Strategies and positioning

Rogers Chocolates is renowned for its top-quality, luxurious chocolate. As stated on their website, Rogers prioritizes the creation of exceptional products and stylish packaging. Despite holding a modest 6% market share in the premium chocolate industry, Rogers offers competitive prices that are slightly lower than Godiva and Callebaut. Individuals seeking high-quality chocolate hold Rogers in high esteem. Their products are crafted with superior ingredients and do not contain any additives.

Rogers’ Chocolates is dedicated to creating and promoting superior products that uphold our century-long reputation for quality and excellence (Rogers Chocolates 2010). We conduct all aspects of our business with integrity, staying true to our proud Canadian heritage. Our objective is to significantly increase total sales within a decade. In order to achieve this, we will primarily focus on raising brand awareness. While Rogers’s products have already proven their superiority, they are currently only available in British Columbia. As a result, it is imperative for the company to expand its market reach by including regions such as East Canada or even overseas.

Rogers has already won the 2010 Olympics Official Chocolates alongside Purdys (Lazarus 2008), which presents an incredible opportunity for national and international awareness. To expand the market, the company is considering factors like licensing, franchising, and partnerships. One idea being considered to develop the wholesale network involves creating a turnkey store-within-a-store setup, allowing wholesale clients with a retail presence (e.g., department stores) to include a mini-Rogers store in their own shop. Additionally, Rogers’s management aims to increase online shopping. These strategies align with the company’s goal to double and triple sales within ten years.

Being a small/medium company, Rogers’s management has limited options for expansion without risking its culture and tradition. Licensing, franchising, and creating store-within-a-store concepts are cheaper alternatives to opening their own retail stores in new areas. However, it raises the question of whether these options align with Rogers’s commitment to providing excellent retail experiences. (source) In early 2009, Parkhill and Rogers’s management decided to prioritize the expansion of the company’s retail network.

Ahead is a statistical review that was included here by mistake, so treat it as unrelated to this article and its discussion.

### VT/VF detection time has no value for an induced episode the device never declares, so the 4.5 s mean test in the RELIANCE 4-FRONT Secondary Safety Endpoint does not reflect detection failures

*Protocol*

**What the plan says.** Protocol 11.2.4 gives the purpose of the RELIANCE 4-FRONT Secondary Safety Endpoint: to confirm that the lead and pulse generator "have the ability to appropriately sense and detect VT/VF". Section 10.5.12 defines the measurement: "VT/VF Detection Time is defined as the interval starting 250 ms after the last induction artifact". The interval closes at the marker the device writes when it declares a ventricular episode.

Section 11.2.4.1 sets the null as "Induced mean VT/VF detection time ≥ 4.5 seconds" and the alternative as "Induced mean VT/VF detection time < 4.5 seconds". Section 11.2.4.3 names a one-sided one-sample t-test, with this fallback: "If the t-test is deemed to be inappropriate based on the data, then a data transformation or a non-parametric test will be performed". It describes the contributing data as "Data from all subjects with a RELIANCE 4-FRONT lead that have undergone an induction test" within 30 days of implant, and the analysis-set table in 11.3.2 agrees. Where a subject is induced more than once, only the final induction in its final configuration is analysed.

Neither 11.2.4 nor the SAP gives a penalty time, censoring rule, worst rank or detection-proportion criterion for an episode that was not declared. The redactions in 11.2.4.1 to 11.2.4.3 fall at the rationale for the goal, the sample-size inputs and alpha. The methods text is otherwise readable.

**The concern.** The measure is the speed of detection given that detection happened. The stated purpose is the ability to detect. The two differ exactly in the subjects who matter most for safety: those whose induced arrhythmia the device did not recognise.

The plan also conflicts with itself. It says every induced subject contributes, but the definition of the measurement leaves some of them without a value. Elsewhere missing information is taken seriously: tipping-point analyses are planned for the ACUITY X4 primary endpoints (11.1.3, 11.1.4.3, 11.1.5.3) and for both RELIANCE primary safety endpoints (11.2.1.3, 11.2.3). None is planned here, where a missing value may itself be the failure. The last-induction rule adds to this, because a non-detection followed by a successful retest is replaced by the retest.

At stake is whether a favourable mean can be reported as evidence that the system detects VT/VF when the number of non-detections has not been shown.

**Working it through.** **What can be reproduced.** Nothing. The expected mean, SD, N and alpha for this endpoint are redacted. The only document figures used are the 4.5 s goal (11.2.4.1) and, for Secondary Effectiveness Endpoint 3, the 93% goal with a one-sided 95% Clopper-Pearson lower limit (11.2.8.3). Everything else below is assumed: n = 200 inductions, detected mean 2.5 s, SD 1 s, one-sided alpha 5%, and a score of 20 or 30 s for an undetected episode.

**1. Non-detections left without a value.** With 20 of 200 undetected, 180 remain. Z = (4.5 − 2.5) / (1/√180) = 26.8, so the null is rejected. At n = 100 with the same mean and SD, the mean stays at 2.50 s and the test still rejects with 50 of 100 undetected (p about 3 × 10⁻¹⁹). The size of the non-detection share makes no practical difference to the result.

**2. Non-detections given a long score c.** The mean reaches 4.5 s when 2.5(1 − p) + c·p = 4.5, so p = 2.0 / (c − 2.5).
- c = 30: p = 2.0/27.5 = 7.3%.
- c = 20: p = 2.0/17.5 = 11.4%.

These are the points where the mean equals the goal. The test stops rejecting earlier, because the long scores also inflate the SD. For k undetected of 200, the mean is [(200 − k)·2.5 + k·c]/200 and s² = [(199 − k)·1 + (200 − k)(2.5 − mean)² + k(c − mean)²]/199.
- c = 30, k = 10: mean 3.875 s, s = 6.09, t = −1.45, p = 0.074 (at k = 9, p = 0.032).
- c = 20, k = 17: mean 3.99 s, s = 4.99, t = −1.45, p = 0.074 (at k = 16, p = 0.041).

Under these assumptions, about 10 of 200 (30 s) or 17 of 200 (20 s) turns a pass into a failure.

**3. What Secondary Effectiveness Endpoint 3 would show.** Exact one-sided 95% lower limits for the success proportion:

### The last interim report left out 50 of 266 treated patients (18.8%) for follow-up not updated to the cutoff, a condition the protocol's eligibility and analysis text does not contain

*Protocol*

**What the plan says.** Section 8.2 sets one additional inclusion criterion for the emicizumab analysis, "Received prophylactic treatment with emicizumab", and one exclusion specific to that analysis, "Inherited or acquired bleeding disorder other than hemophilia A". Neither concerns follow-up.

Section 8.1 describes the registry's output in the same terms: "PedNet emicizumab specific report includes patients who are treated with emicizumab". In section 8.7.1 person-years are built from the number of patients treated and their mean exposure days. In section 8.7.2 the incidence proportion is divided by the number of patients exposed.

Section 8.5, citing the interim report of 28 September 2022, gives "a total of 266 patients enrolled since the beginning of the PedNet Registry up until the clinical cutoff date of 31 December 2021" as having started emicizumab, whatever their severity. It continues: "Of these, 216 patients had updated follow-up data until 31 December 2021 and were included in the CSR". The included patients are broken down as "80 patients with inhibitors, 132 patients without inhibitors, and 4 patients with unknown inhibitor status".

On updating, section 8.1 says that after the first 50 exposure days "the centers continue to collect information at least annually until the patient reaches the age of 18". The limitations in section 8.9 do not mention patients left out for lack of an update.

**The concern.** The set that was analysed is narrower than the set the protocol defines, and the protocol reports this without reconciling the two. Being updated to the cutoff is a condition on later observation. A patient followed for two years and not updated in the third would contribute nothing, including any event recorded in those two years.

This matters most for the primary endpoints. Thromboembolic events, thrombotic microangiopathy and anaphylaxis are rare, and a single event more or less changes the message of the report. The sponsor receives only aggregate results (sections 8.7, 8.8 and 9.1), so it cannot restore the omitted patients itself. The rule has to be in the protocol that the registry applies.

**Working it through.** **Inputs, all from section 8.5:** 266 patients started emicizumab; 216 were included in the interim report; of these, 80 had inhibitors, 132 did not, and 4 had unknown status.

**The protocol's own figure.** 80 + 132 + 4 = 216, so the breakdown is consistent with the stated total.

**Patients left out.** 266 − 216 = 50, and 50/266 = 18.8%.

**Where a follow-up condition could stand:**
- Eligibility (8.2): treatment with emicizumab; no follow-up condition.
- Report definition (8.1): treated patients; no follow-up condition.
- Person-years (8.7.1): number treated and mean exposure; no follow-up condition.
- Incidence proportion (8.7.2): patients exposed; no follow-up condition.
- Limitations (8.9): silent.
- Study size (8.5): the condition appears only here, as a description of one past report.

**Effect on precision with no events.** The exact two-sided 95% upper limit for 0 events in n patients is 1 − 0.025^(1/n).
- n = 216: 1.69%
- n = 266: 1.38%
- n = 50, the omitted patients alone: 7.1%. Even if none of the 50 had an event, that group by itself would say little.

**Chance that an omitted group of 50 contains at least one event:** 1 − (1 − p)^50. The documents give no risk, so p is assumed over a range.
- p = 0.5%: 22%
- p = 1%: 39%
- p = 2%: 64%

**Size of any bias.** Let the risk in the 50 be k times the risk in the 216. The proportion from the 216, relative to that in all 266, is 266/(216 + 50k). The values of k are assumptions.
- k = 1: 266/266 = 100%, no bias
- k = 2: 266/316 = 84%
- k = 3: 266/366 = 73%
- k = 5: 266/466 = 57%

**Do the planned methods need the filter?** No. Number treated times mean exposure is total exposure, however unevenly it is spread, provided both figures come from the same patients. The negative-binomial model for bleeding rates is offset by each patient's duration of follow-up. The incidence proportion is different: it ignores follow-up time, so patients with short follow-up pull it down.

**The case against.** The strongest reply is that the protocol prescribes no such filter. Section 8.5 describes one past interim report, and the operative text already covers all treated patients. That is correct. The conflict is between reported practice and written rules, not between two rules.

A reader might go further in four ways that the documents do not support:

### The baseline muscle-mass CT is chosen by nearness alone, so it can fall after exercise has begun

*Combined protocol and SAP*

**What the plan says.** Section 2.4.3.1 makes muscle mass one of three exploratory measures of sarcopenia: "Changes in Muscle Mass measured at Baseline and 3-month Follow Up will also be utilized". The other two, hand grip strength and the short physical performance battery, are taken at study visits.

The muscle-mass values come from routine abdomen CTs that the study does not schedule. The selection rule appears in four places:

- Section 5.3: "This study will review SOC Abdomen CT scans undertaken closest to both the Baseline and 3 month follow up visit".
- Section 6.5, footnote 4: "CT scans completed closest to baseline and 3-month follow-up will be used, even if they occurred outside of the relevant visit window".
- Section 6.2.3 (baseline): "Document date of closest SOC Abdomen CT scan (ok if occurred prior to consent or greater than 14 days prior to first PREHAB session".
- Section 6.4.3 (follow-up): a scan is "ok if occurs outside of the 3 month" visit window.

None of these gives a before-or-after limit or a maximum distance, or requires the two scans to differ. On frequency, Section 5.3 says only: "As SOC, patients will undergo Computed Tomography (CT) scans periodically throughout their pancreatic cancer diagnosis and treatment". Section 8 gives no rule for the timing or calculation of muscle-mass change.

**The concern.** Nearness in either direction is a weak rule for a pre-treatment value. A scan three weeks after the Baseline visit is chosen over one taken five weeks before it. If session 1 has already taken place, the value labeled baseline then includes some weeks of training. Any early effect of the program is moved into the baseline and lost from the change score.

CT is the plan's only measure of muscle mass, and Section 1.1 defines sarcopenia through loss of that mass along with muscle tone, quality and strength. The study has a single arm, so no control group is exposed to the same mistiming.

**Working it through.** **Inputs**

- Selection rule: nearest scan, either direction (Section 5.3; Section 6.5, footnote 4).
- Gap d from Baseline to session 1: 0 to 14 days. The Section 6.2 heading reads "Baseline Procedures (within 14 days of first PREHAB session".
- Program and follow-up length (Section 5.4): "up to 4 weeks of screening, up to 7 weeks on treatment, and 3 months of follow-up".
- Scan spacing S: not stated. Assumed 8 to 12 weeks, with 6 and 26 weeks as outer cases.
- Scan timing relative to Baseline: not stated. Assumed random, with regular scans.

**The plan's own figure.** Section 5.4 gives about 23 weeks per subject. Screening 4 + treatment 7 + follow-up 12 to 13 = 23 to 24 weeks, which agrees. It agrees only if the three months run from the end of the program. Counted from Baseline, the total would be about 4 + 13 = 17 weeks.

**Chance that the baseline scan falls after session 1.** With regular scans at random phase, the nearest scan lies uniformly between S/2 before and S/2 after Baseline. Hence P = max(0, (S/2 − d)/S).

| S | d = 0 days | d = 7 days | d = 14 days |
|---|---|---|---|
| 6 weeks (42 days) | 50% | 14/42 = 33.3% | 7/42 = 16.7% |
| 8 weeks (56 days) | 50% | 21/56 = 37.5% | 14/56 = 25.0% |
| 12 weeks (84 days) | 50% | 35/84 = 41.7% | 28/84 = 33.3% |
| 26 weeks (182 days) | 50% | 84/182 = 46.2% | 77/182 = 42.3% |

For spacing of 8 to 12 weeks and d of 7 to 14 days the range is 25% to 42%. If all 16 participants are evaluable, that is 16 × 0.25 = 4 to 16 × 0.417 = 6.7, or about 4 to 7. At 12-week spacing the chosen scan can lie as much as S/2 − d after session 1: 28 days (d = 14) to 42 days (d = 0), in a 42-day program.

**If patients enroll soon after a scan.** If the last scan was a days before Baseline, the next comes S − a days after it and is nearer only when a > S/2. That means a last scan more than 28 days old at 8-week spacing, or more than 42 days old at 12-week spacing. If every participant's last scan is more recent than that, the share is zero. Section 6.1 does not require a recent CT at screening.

Parkhill explains that Rogers will keep focusing on its retail business while also expanding its wholesale channel. However, he emphasizes the importance of carefully selecting partners who align with the company’s brand. He believes that the success of Rogers’ wholesale and online sales stems from the exceptional customer experience provided in their stores, where customers are greeted and offered complimentary samples of their premium chocolates. As Rogers is known for its high-quality chocolates, it is crucial to ensure that the experiences for both shoppers and consumers remain excellent.

If the Brand is being franchised or if a small shop is created at the corner of somebody else’s store, it becomes difficult to control the quality of service and the store ambiances. People not only talk about how good Rogers Chocolate is, but also about their great experiences in Rogers Store. Therefore, the decision to develop Rogers’ own retail is a good one and aligns with its goal and philosophy.


  1. Customer Review 2010, Rogers Chocolate, Available http://www. yelp. ca/biz/rogers-chocolates-vancouver [Accessed 5 June 2010]
  2. Lazarus 2008, Sweet deal for Purdy’s and Roger’s Chocolates, August edn, Marketing Magazine
  3. Morrissete 2008, On the case: How sweet is this, really , Financial Post Magazine
  4. Rogers Chocolate 2010, History, Available: http://www. rogerschocolates. com/history [Accessed 5 June 2010]
  5. Thompson, Strckland, Gamble 2010, Crafting and Executing Strategy: The Quest for Competitive Advantage. Concepts and Cases, 17th edn, McGraw-Hill Irwin, United States
  6. Zietsma 2007,Case: Rogers’ Chocolates, Ivey Management Service

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Premium Chocolates are Like Imported Roses. (2018, May 29). Retrieved from